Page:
A country struggling to find its place

Man stands in front of the Hagia Sophia, his back to the camera, wearing a Turkish flag t-shirt
The Hagia Sophia, Istanbul's landmark, is now also synonymous with Turkey's conservative Islamic trajectory

Tensions with the West and ambitions to become a regional peacekeeping power have brought Turkey's grand strategy into focus. Will distancing itself from Western values and ideas of democracy end in the country disengaging from Europe?

Essay by Yasar Aydin

As the Republic of Turkey celebrates its centenary, the country's political elites are less than jubilant. The mood has doubtless been dampened by economic and security-policy challenges. Turkey is facing high inflation, suffering from an economic slump and high levels of unemployment, and battling the effects of a lack of capital and foreign direct investment. The country is also caught in the middle of geopolitical turbulence, surrounded by wars and armed conflicts. 

Power politics and ideology play a part in this reticence, too. Elaborate jubilee festivities would place President Erdogan in the shadow of Ataturk, from which he is trying to escape. The Turkish president and his followers, after all, believe that Ataturk took the country down the wrong path with his secular cultural revolution and Western orientation. 

Erdogan is therefore countering Ataturk's secular, Western republic with his own "New Turkey". Since the countrywide wave of protests in 2013 at the very latest, and more clearly still since the failed military coup in 2016, Erdogan and his government have been pursuing ideas of society and legitimate rule that diverge from secularism and democracy.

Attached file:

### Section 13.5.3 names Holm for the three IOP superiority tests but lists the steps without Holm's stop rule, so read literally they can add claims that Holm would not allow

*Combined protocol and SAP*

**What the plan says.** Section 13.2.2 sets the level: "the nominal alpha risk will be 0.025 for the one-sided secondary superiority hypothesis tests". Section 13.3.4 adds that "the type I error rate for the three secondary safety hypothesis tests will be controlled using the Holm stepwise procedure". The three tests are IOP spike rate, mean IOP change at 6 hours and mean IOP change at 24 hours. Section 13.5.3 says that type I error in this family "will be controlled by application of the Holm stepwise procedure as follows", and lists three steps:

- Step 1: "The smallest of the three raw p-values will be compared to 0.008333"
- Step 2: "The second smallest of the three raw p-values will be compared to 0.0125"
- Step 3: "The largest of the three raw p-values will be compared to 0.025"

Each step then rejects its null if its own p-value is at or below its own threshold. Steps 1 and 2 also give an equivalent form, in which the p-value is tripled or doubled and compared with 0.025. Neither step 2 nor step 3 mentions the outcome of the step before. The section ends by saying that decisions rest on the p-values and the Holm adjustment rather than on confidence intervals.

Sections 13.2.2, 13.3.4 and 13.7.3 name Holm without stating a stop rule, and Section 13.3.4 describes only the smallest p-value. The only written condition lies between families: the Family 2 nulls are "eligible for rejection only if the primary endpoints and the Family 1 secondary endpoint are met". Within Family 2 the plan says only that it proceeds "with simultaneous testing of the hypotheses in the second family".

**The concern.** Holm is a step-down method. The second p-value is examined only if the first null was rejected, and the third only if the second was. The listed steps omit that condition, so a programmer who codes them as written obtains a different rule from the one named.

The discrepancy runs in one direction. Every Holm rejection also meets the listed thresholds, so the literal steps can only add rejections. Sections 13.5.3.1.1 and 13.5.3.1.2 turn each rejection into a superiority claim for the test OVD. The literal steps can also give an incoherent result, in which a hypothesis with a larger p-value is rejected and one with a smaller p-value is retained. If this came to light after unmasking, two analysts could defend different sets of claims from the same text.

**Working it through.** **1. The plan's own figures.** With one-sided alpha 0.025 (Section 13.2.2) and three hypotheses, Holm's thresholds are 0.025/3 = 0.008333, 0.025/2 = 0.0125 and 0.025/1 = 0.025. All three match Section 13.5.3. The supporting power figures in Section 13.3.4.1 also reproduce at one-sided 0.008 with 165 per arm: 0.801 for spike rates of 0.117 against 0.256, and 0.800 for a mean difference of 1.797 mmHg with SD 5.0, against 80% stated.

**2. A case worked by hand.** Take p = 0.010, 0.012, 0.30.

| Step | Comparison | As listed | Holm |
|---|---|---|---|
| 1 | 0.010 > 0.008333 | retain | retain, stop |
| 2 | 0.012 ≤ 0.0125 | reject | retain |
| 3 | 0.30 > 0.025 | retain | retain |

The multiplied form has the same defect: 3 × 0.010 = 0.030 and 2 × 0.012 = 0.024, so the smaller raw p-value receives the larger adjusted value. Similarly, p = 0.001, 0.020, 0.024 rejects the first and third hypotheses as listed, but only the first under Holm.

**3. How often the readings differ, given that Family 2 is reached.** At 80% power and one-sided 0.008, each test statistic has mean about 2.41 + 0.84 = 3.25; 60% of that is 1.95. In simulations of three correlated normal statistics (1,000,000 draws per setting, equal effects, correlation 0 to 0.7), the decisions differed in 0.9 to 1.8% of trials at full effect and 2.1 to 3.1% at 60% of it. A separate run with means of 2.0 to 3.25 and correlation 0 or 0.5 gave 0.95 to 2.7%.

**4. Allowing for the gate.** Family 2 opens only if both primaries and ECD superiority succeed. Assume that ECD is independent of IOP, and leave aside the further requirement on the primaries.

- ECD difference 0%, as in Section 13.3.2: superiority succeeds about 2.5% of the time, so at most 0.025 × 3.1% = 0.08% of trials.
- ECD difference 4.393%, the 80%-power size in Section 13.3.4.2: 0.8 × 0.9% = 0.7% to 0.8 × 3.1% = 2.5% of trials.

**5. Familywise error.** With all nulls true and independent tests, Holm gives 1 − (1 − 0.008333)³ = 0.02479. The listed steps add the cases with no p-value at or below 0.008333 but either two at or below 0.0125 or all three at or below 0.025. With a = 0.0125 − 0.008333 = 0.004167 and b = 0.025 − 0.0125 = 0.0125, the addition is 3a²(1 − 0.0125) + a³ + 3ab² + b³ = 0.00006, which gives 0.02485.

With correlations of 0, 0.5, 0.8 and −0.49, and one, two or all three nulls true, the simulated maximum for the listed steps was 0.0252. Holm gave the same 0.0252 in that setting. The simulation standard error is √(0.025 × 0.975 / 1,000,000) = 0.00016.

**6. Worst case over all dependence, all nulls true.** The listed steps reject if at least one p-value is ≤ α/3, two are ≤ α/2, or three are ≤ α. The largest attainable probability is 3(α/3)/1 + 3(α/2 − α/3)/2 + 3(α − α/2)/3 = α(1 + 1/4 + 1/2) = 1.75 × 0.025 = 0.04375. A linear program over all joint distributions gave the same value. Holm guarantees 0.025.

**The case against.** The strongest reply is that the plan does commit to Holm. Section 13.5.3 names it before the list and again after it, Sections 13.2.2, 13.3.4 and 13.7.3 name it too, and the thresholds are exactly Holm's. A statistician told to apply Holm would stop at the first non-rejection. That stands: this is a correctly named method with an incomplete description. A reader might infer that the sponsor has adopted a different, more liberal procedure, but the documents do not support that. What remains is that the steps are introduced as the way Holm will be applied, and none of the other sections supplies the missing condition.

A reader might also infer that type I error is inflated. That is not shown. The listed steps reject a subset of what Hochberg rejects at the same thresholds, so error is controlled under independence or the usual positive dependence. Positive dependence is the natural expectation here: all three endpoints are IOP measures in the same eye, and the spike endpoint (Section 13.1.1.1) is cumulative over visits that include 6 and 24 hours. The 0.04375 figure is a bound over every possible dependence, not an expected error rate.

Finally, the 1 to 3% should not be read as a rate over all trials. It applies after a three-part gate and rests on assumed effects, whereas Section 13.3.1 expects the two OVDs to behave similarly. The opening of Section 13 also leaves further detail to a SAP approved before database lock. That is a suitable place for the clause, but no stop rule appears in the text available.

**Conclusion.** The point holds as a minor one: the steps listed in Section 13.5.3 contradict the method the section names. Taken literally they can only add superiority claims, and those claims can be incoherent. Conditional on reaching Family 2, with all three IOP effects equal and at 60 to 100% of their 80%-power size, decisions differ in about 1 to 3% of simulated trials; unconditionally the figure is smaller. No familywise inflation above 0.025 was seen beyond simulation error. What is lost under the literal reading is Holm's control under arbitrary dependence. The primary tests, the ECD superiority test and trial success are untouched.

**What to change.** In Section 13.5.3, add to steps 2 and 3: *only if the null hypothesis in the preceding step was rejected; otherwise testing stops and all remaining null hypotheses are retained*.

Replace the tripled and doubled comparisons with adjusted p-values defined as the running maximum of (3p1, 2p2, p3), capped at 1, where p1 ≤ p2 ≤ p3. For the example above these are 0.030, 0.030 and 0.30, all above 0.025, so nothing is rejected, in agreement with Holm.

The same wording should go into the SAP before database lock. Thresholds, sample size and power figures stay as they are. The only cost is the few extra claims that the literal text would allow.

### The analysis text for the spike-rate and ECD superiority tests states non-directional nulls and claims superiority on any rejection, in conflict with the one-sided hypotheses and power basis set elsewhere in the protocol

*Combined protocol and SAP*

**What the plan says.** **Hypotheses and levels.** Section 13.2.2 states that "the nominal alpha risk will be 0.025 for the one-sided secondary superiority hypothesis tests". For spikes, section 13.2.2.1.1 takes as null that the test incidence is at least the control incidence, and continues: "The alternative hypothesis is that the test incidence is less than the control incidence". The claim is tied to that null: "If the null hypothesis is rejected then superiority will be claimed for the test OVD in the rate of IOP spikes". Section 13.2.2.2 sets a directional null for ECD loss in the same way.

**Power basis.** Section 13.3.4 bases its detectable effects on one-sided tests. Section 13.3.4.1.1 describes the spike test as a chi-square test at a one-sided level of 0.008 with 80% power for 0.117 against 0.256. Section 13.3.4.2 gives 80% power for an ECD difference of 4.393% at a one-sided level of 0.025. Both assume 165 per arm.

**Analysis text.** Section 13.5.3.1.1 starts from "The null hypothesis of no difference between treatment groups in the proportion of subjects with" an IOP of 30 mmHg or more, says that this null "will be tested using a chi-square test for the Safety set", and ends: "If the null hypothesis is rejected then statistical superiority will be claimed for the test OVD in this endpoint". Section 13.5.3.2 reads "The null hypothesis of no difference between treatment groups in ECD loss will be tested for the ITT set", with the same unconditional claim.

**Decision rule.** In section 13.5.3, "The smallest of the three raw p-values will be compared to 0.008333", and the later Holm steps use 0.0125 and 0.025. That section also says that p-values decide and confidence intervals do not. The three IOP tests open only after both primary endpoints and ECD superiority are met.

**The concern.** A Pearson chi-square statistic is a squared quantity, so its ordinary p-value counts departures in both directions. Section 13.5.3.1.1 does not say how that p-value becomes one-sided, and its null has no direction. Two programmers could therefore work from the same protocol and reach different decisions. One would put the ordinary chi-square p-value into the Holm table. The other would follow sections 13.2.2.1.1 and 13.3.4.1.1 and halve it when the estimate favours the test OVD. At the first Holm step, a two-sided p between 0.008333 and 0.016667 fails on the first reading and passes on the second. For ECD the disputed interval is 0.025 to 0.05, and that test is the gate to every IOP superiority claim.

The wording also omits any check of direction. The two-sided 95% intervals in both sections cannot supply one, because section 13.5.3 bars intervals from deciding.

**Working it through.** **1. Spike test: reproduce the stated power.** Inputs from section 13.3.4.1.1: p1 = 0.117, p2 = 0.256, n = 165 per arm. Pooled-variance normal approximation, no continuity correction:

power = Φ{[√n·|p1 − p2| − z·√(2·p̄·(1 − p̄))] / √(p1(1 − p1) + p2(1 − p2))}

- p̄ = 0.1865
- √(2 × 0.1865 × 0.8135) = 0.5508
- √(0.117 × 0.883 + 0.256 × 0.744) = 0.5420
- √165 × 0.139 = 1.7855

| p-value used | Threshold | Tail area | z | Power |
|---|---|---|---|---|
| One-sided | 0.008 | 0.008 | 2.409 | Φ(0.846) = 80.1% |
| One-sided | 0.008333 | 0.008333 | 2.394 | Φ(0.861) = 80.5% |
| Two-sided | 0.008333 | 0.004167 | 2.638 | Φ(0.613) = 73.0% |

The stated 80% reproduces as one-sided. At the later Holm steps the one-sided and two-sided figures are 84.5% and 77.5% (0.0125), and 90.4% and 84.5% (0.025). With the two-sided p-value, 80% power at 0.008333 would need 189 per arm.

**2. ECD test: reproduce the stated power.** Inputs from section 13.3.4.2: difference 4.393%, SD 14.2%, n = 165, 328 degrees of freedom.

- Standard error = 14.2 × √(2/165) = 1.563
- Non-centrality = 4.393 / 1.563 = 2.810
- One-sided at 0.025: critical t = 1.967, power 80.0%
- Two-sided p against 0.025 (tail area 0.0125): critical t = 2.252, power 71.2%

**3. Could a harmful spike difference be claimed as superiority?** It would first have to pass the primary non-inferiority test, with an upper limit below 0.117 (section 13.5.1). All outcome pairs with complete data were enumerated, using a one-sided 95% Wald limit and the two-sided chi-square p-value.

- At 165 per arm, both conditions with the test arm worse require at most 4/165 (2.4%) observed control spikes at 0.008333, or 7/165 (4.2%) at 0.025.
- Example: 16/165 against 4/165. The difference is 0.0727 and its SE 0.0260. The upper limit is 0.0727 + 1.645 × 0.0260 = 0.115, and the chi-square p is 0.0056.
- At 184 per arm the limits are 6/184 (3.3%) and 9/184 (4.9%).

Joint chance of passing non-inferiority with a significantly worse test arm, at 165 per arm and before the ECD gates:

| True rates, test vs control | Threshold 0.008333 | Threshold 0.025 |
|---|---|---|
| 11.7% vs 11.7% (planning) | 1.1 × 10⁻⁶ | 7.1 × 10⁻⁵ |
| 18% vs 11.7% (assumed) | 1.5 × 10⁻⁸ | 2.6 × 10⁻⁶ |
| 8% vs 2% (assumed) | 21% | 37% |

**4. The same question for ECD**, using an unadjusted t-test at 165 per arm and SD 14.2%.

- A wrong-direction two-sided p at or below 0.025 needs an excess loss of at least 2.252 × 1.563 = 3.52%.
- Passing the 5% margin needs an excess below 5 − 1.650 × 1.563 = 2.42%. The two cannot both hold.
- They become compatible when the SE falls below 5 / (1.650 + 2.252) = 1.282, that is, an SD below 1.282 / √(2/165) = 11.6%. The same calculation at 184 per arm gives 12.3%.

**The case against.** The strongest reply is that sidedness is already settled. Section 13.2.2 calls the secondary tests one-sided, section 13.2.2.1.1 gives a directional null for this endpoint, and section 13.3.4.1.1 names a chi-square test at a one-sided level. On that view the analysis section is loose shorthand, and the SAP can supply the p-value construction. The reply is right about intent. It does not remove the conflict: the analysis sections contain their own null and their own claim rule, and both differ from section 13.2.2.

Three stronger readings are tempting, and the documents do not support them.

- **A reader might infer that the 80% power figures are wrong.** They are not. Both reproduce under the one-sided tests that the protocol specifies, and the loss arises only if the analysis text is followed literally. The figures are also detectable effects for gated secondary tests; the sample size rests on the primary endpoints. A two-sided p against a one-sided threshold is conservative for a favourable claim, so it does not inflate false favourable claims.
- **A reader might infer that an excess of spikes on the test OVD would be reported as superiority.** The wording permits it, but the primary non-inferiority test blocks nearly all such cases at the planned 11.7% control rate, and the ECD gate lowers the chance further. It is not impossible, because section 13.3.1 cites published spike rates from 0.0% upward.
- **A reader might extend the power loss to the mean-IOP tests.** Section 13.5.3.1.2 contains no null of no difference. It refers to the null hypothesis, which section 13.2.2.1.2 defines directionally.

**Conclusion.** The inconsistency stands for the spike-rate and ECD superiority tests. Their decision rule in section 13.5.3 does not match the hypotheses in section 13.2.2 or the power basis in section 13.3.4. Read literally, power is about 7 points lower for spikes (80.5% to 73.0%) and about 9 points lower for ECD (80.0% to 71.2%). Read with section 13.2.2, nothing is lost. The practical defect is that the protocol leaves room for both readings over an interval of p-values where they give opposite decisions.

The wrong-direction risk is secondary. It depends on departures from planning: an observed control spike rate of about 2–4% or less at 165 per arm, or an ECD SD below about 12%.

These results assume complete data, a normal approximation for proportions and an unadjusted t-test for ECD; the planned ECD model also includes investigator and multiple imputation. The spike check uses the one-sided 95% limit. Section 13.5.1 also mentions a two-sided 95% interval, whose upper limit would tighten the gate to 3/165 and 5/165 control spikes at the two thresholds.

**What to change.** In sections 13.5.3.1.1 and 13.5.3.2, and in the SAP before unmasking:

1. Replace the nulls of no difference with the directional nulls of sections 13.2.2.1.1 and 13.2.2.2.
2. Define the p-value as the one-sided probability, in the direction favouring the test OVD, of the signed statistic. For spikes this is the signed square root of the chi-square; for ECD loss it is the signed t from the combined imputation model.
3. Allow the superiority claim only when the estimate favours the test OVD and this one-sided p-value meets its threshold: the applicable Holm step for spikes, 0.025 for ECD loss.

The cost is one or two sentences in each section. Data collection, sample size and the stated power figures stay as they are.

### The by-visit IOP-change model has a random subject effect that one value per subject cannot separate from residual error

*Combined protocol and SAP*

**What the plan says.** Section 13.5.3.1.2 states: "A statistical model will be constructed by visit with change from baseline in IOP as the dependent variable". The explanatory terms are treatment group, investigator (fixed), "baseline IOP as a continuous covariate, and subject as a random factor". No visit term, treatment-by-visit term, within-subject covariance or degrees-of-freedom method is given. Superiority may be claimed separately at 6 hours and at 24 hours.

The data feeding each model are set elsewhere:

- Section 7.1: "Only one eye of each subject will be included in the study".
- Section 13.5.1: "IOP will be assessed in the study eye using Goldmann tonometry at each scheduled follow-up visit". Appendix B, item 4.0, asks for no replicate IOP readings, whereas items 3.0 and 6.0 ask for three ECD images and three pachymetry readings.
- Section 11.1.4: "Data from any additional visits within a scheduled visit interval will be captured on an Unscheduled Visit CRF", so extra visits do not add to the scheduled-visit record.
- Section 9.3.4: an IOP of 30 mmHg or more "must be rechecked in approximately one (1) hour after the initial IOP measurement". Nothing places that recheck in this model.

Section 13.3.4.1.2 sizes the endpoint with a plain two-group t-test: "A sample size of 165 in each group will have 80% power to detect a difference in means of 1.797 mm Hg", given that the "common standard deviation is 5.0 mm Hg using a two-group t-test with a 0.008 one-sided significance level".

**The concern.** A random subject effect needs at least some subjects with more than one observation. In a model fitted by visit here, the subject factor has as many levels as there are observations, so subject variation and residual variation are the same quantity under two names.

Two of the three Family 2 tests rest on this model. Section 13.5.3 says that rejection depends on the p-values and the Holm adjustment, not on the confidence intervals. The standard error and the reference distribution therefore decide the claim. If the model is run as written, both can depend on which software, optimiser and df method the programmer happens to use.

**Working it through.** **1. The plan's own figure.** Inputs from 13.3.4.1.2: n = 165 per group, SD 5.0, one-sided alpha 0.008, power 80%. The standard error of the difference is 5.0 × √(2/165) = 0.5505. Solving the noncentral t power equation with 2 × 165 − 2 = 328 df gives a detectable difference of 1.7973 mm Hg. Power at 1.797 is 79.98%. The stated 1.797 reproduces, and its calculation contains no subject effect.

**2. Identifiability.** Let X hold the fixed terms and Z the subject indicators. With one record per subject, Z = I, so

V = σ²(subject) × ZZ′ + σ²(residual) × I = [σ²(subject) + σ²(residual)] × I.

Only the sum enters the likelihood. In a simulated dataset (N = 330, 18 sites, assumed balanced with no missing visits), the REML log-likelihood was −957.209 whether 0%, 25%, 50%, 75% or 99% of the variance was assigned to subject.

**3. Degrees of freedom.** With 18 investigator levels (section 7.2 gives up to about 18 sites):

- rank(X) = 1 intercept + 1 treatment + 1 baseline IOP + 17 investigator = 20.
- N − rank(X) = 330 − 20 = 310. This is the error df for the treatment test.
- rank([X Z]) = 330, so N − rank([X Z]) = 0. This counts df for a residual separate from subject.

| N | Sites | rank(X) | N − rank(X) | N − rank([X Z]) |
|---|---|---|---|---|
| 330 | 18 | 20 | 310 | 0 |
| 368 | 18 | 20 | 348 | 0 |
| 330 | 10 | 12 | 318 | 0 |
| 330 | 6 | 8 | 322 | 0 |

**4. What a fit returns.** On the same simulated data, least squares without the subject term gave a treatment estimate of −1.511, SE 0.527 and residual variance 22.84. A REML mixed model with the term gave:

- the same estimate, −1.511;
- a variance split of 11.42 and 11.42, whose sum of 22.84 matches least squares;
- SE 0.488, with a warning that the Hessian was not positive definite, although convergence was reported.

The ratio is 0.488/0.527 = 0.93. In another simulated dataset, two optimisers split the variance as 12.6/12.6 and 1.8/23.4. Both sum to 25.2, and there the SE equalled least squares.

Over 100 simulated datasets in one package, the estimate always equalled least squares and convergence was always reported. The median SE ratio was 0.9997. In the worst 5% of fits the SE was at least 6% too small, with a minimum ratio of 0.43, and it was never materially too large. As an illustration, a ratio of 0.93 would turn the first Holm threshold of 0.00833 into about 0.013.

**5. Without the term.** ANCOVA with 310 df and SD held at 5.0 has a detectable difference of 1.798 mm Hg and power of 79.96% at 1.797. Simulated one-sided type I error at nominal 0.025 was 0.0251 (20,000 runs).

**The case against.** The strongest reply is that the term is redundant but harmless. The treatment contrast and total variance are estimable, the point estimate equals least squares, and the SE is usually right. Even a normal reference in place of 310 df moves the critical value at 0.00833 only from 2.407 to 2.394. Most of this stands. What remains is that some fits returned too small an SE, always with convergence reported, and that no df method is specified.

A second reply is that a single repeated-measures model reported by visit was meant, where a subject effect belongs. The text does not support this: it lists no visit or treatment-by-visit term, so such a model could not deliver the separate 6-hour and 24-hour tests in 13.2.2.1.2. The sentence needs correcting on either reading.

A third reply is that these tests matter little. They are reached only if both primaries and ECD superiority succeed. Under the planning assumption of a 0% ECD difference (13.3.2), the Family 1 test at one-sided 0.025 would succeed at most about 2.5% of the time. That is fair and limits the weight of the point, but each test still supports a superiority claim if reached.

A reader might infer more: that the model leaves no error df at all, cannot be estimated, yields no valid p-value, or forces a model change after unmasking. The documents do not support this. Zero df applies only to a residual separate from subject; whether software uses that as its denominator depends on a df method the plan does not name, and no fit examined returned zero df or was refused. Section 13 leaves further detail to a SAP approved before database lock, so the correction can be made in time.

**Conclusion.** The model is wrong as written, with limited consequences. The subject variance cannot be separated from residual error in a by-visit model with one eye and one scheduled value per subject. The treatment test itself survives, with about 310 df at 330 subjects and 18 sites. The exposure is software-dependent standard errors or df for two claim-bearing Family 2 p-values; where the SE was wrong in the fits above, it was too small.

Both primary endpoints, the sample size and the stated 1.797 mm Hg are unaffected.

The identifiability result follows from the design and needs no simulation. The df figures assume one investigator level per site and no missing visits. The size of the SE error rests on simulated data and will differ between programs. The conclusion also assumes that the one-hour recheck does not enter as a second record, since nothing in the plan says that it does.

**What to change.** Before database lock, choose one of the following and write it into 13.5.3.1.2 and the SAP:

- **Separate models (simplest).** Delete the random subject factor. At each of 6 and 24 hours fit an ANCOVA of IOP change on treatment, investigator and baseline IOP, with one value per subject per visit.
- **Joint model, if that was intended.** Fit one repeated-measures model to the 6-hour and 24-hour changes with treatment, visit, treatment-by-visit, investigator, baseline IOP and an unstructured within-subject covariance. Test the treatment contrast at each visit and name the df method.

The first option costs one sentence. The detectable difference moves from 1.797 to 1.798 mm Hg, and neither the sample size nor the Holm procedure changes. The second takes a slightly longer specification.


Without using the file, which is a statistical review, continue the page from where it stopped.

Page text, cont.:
And so, step by step, over the last ten years Turkey has been transformed into an authoritarian state, whose elites are on a path to rhetorical confrontation with the West. Ankara's foreign and security policy is no longer oriented towards Europe, and it is ignoring the judgements of the European Court of Justice. 

The separation of state and religion – a central achievement of Ataturk's republic – has largely been abolished, and the country has turned its back on the west. It is now confidently looking east and south, cooperating with Qatar and Iraq, and sending its troops into Libya, Syria and the Caucasus. We may ask ourselves what remains of the project of Western, secular civilisation.

Am 29. Oktober 1923 rief Mustafa Kemal Atatürk die türkische Republik aus
Mustafa Kemal Ataturk proclaimed the Turkish Republic on 29 October 1923. Since then, the country has been searching for its place between Europe and the Islamic world (Foto: DW)

A success story, if not an unqualified one

Despite socio-political setbacks, economic crises and military coups, and Turkey's emergent autocracy, a 100-year-old republic can be described as a success story. Its founders set out four aims: 

Firstly to complete the building of the state and the nation, and to establish a strong national culture and national consciousness. 

Secondly to cultivate a national bourgeoisie and a dynamic private sector, one of the main pillars of a modern nation state. The historian Yusuf Akcuraoglu – an influential member of the Young Turks and one of the republic's founders – pointed out the significance of a national bourgeoisie as early as the start of the 20th century. 

Thirdly to link up with modern capitalism – in other words, to establish a market economy. 

Fourthly and finally, to anchor Turkey securely in the Western world.  

Turkey's successes include its relatively swift transformation from an absolutist monarchy firstly into a constitutional monarchy, and later into a secular republic, and from a multi-ethnic state into a modern nation-state. Although the political system has for a long time now been described as "Competitive Authoritarianism" (Steven Levitsky), Turkey has a dynamic, liberal and democratic civil society.